Please be aware that this discussion guide may contain spoilers!
In the American Southwest, an ancient city of intricate masonry rises
from the floor of an utterly desolate canyon. A roofless but intact Norse
church perched over a fjord in Greenland attests to a Christian colony that
flourished for hundreds of yearsbut not a single survivor remains. In
Australia, sheep and rabbits compete for sparse vegetation in vast prairies
that were thick with native grasses two centuries ago. Haiti and Rwanda,
both desperately overcrowded and environmentally degraded, have repeatedly
exploded in appalling violence.
What do these seemingly random scenarios, remote from each other in space
and time, have in common? In Collapse, Pulitzer Prizewinning author
and UCLA professor Jared Diamond supplies the key. Like his previous book,
the international bestseller Guns, Germs, and Steel, Collapse
is a monumental study of the interaction between history, culture, climate,
and the environmentbut from the other side. Where Guns, Germs, and Steel
examined how and why Western civilizations came to dominate the world, Collapse probes the mysteries of why cultures decline suddenly and
catastrophicallyoften immediately after reaching their peak. In Collapse,
Diamond broadens his perspective and his reach as he links the crash of past
civilizationsincluding the Anasazi of the American Southwest, the Maya of
Central America, the Norse colonists of Greenland, and the Polynesian
creators of Easter Island's famed monumental statueswith what is happening
today in troubled nations around the world.
Diamond opens with a chapter about the spectacular Bitterroot Valley in
western Montana, a choice that he acknowledges may initially seem puzzling.
What could the Bitterroot with its ranches and trout streams and inspiring
mountain vistas share with the desolation of the Anasazi ruins in Chaco
Canyon or the bare eroding hillsides of Haiti? As the narrative unfolds, the
parallels become unmistakable and increasingly alarming. Diamond identifies
five sets of factors that precipitate societal collapse: environmental
damage like deforestation, pollution, soil depletion, or erosion; climate
change; hostile neighbors; the withdrawal of support from friendly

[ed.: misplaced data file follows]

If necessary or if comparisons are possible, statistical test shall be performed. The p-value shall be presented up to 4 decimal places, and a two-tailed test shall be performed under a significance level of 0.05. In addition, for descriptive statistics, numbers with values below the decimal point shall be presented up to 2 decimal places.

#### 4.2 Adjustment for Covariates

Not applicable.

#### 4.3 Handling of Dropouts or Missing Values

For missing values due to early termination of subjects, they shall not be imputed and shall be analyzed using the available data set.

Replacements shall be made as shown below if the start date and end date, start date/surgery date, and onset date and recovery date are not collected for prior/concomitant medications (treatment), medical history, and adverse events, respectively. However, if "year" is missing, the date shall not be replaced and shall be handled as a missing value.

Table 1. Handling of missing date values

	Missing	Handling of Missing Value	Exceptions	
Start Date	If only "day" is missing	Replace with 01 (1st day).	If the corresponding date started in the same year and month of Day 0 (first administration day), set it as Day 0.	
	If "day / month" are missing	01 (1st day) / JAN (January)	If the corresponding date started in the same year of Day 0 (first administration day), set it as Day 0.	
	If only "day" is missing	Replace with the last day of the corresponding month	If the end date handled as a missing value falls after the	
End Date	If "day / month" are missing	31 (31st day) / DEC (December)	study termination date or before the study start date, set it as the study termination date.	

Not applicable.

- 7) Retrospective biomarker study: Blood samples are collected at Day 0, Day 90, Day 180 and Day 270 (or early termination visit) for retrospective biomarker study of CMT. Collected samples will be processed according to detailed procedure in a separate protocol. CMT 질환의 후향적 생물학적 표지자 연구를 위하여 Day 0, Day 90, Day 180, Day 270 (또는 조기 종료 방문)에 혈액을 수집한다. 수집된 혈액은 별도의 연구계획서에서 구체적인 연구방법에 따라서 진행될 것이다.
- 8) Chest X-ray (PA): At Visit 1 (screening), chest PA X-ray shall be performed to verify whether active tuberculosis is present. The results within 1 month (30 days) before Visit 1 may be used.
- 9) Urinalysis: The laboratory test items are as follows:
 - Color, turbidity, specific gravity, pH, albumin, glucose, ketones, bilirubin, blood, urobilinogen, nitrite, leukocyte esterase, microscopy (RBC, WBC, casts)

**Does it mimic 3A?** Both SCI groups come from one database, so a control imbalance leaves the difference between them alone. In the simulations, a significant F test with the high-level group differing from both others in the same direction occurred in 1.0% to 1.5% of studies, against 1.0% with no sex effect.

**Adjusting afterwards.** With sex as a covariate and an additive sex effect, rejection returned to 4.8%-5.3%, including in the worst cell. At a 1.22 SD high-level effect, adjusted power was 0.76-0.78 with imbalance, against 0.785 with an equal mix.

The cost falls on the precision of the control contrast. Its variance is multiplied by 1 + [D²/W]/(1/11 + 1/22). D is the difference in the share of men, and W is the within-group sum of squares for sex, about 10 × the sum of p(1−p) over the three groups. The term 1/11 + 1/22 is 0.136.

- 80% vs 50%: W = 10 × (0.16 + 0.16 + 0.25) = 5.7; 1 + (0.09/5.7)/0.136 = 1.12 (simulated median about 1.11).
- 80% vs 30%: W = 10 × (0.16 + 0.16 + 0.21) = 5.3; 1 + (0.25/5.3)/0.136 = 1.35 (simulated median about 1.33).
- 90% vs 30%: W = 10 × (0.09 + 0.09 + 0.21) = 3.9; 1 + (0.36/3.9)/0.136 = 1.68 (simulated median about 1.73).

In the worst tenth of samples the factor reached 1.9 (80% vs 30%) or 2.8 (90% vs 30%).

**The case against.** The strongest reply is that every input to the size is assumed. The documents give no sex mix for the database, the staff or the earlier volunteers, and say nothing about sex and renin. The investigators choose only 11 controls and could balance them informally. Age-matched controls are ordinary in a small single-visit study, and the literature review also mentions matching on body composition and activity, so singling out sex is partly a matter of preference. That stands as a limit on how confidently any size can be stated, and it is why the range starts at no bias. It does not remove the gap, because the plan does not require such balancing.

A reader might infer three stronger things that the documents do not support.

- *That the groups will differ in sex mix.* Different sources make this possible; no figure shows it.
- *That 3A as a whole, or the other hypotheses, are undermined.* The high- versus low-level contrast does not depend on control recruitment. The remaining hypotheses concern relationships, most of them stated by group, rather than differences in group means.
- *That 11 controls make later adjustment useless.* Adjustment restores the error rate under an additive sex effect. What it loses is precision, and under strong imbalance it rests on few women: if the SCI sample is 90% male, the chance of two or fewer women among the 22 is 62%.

neighbors; and the ways in which a society responds to its problems, be they
environmental, political, or social.
These five key factors played out in different ways in each of the
historical societies Diamond studies. For example, deforestation and a
prolonged drought combined to ignite the Anasazi collapse, while the Maya
cities fell on account of overpopulation, environmental degradation, a sharp
increase in warfare, and poor leadership. All five factors worked together
to undermine and finally destroy the Norse colonies that had flourished on
Greenland for nearly five centuries. When Diamond turns from past to
present, it becomes clear that the conditions for collapse are now coming to
a head in the nations of major world powers like China and Australia as well
as in political flash points like Iraq and Indonesia. In the context of
Diamond's sweeping synthesis, the opening chapter on Montana's Bitterroot
takes on a stark new meaning. The conclusion is inescapable that collapse
can and will happen again, even in a seemingly blessed nation
like ours, unless we recognize the warning signs and choose to act
How can we avoid destroying our worldand our own species? It is a
tribute to Jared Diamond's brilliance and intellectual honesty that he poses
this question not in fear but with courage, lucidity, and cautious hope.
There is a lot of talk these days about how environmentalists have
damaged their credibility by crying wolffor example, issuing dire
warnings about exploding population and the effects of global warming that
have not been borne out. Do you think Diamond is vulnerable to the charge
of crying wolf in Collapse? If not, why not? How does his argument
and approach differ from alarmist environmentalists?
"I am writing this book from a middle-of-the-road perspective," writes